The journey of meditation is a quest for this unified consciousness, our home, our true self, our original nature. It is one with our journey into God and so it is more than an intellectual search or externalised belief system. Without the practice of silence and stillness, our intellects can become dangerous and untrustworthy guides. Look at what we did with nuclear energy and social media. With meditation, however, we see daily life itself as a quest and each episode, each encounter becomes an adventure. Suffering and joy, which seem like polar opposites, begin to be reconciled. Meditation is a way of peace that leads us to see human brokenness and division as truly capable of restoration. In fact, healing is discovered to be not just first-aid but integral to the quest. We are born in order to be healed.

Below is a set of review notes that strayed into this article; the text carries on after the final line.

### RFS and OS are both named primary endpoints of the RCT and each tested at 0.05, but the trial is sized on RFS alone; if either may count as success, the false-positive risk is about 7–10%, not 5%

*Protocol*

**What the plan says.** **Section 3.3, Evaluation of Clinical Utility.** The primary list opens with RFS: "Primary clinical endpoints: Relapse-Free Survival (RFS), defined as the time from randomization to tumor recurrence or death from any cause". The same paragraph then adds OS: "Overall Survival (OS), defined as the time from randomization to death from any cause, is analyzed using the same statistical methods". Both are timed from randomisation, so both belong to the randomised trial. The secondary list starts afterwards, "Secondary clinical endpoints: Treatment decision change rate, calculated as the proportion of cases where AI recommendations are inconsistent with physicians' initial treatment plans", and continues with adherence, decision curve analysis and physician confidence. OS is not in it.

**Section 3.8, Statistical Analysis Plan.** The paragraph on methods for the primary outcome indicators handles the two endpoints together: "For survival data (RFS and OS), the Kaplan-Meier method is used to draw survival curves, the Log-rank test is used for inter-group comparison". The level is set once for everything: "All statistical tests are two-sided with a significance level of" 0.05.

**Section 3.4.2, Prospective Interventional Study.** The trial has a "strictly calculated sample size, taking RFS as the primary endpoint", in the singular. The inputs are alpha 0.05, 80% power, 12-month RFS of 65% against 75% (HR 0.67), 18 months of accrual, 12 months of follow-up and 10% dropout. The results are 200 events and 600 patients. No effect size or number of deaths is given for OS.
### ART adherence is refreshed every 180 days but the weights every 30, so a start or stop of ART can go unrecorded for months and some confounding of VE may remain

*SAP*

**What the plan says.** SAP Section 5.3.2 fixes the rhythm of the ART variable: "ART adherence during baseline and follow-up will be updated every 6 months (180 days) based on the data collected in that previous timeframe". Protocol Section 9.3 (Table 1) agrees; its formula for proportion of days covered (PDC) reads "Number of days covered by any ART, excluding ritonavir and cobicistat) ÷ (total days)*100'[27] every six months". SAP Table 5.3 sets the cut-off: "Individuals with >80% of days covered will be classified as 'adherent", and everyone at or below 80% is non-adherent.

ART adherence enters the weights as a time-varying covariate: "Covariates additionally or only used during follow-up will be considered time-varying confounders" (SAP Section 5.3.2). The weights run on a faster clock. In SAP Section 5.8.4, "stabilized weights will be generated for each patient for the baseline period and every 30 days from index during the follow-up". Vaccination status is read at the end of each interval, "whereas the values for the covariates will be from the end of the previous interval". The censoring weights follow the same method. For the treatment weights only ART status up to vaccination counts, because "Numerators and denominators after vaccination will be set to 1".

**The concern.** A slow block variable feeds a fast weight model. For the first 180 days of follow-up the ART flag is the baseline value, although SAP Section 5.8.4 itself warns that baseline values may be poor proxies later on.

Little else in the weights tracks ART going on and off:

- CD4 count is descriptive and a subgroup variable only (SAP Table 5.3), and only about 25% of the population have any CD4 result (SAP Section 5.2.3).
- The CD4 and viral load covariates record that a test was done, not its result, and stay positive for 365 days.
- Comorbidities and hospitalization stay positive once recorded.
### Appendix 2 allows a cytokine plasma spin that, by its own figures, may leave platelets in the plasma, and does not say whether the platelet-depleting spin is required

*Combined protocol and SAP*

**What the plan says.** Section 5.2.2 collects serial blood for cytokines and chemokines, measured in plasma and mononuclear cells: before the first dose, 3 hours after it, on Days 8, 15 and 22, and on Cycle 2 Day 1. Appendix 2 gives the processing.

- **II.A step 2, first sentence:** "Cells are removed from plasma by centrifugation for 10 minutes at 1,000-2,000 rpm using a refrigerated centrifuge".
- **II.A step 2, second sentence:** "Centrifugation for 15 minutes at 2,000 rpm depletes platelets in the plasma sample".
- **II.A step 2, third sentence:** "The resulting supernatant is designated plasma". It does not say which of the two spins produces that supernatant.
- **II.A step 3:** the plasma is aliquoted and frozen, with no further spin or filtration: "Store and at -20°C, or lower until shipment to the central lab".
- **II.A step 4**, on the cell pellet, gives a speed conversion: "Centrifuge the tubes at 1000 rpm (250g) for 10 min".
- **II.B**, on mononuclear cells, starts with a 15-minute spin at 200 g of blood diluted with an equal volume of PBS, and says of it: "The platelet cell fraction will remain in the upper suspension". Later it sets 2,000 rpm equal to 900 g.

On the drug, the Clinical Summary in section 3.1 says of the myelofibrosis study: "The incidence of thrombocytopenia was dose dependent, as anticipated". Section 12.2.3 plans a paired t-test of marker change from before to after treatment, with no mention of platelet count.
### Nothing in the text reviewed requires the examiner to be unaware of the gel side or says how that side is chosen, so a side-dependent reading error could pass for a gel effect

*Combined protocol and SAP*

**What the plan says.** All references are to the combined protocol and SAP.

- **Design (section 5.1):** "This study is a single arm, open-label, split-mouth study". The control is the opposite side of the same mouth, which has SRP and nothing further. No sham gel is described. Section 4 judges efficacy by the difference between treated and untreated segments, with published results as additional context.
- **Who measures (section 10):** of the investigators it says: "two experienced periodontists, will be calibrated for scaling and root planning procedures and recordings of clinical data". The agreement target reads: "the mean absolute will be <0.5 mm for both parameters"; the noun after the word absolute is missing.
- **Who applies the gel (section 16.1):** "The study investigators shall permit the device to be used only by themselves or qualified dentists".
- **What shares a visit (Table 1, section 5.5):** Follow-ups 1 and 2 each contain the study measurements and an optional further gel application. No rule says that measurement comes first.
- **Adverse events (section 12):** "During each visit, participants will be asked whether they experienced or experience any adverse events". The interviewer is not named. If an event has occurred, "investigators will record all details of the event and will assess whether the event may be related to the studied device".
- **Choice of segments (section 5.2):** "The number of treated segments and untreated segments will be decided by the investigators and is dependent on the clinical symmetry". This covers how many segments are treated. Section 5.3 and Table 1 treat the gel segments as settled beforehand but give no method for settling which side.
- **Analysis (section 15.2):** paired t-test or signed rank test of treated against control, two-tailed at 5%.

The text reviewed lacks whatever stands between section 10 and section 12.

In every human being, the state of unified consciousness reflects our Godlikeness and capacity to be united with God by fulfilling the prophetic prayer of Jesus at the Last Supper. He prayed that we ‘may all be one’ as he and his Father are one. Their oneness is shown to us as the Holy Spirit. There is only one Oneness and all individual glimpses of it are brief encounters with it. Of course, the three in One, the Trinity, is only a model of God but no other symbol more revealing of the union between human and divine consciousness. In dance of human existence, we can recognise ourselves in the divine dynamism of three flowing persons who are One. If we grasp this feelingly, as meditation helps us to, we appreciate all other models of reality, whether in indigenous wisdom or major religions. The Trinity seems the model for interfaith dialogue of the future – if we learn to experience it in radical simplicity.